All this finally takes me to Happy Hour.  My spouse and I have a favorite dive bar where you can get a half-pitcher of Yuengling Lager (America’s oldest brewery and a nice beer, thank you) for about $4, and it’s usually more than half-full.  We can either socialize, or sit in a booth and mind our own business.  It is a familiar and comforting setting.  Whether we go there with old friends or by ourselves and we feel welcome.  We are always greeted.  We are always invited back.

I have spent time with more than one seasoned member of the clergy who has reminded church committees that church is not entertainment.  Well, in its ideal state, perhaps not.  I remain unconvinced that church is different from Happy Hour for most people, if they are painfully honest with themselves.  It is an affordable place to go where they expect to meet like-minded people. 

Whether or not church is more than a Happy Hour experience, what kind of worship space do you really need?  How much of the group’s collective ego is attached to the real estate?  Is the building an expression of the church you wish you were?  In the absence of a building, how would you define church?  What I am finding in my visits as a barometer of church vitality is what John Dilulio (former faith czar for two presidents in two different parties) calls “non-member services.”  What are you doing for people other than yourselves?

Whether the Christians like it or not (and lots don’t) this is a pluralistic society.  Religious diversity is not just about denominations, but other religions.  When I think about real estate and religion, I have a dream of one building housing three Abrahamic religions (to start).  The Muslims can pray on Friday, the Jews can pray on Saturday and the Christians can pray on Sunday.  They can each have shared worship space and shared community space.  During the week their young people can use the community space for after-school programs where interfaith community is not just talked about, but lived.  The real estate becomes the metaphor for what each of them could tell you their God expects from them.  And perhaps they could work together to tackle social justice, because there is no end to the possibilities for service there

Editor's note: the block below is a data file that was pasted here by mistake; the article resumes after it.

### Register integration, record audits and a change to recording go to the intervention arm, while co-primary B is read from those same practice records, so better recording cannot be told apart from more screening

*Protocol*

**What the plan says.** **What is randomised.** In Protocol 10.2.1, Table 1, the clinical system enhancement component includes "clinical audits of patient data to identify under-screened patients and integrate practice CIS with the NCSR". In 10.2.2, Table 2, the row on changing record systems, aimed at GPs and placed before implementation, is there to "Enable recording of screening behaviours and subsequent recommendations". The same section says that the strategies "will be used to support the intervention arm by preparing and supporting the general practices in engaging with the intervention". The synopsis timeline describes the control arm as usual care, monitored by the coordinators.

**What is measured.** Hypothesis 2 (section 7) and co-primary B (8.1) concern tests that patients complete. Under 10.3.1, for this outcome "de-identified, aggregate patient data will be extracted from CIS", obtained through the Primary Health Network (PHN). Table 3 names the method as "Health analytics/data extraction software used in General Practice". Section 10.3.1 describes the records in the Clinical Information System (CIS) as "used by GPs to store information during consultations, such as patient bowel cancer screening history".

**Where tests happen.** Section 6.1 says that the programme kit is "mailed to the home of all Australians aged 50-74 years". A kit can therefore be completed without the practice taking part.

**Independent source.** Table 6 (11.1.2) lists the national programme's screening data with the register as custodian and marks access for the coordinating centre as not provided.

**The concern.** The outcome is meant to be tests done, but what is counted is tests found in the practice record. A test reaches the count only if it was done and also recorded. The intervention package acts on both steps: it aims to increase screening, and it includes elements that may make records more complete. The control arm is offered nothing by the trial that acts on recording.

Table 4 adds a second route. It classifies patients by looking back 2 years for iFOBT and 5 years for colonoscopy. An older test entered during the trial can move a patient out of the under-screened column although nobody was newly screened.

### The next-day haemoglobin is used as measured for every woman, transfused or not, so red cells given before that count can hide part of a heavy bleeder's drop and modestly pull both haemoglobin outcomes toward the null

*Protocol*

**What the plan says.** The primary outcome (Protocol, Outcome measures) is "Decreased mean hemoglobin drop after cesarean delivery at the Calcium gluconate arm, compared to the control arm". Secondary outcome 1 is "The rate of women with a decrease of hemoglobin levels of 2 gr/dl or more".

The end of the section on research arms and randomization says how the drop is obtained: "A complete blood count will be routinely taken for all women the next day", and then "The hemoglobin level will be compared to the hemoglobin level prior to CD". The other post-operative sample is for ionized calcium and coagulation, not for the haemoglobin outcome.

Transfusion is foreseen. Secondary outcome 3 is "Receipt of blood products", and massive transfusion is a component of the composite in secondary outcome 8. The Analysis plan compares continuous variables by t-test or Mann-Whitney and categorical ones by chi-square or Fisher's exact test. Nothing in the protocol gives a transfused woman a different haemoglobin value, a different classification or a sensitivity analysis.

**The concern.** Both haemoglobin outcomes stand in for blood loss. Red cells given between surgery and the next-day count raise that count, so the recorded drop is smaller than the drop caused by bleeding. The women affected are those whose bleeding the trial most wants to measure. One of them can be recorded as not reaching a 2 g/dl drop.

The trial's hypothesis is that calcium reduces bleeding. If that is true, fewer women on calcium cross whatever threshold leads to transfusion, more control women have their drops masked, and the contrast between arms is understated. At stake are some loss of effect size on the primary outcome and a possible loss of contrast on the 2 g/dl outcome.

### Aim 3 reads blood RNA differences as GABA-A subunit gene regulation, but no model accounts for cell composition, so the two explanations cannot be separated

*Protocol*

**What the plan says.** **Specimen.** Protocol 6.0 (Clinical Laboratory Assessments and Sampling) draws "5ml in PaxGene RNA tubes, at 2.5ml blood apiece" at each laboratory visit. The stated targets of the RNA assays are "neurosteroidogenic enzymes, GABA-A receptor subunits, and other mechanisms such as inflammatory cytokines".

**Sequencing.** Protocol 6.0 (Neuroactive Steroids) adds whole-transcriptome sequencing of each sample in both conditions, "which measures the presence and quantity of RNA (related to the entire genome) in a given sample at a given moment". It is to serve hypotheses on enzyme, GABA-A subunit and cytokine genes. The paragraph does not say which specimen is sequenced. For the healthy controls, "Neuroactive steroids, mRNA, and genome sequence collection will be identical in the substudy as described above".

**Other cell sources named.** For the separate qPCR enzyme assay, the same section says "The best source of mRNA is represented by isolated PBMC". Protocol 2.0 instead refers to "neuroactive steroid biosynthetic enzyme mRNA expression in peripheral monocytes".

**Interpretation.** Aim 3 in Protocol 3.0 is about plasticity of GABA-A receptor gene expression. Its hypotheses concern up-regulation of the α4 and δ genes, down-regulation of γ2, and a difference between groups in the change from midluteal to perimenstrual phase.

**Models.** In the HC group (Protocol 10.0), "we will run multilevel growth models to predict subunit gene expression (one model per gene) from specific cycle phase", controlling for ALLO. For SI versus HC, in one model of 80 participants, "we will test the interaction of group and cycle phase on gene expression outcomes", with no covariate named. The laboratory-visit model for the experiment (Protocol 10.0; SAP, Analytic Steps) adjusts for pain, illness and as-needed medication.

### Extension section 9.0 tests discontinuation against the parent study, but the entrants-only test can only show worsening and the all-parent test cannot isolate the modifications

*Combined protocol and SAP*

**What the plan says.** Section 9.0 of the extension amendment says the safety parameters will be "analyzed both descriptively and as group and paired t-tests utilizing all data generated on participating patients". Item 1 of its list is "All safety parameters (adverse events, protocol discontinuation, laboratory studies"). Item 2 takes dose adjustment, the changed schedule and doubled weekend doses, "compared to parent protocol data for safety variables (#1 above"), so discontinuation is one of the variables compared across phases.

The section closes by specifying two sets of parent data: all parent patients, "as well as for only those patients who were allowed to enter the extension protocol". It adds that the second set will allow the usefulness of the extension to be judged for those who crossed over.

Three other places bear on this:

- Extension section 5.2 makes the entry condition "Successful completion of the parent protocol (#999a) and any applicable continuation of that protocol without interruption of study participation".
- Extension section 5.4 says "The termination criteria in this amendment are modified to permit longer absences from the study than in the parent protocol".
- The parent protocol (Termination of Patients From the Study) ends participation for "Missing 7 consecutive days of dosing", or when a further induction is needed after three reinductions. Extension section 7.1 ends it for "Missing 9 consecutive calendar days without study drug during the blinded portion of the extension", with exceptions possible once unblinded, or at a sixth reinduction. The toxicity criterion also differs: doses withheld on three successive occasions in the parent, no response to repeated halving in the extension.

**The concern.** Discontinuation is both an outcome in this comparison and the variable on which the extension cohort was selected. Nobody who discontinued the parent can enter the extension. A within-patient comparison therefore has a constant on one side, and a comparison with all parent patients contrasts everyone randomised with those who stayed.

Let go of the building and redefine what weekly worship and church mean to you.  Find a way to distinguish yourself from Happy Hour.  By the way, Happy Hour is crowded – church, not so much. – J. B. Good

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The Dying Church

George Carlin has a great rant about golf, paraphrasing and skipping the enjoyable expletives, he said golf is an arrogant game taking up too much prime real estate for one little ball.

George Carlin on golf

I promise that I won’t extend the metaphor too far, but I want to ask folks to consider how much real estate they really need to do whatever it is they think they need to do in churches.  Most church property sits idle for most of the week.  I’m just asking: does that make sense?

This has led me to another thought, and that is to consider why people go to church.  It may seem obvious to some people, but it isStainedGlass_edited-1 no longer obvious to me.  For Christianity, this is Holy Week, the most significant week of the church year.  Many Christians believe in making some sacrifice for the Lenten season which precedes Easter Sunday.  I gave up church committees for Lent.  It has been my best Lent ever.

The Pew Forum on Religion and Public Life released a study October 9, 2012 called, “‘Nones’ on the Rise: One-in-five Adults have no religious affiliation.”  (The online link follows.)  “Nones” is the category used by Pew and others to describe those with no affiliation to organized religion.  The category includes atheists, agnostics, those who describe themselves as ‘spiritual but not religious,’ and just ‘none’ in general.  While most organized religions in America have been in decline, this is one category that has been “on the rise.”  The Pew study reported an increase from 15 percent to 20 percent in just five years, with a current total of 46 million adults.

Pew Forum report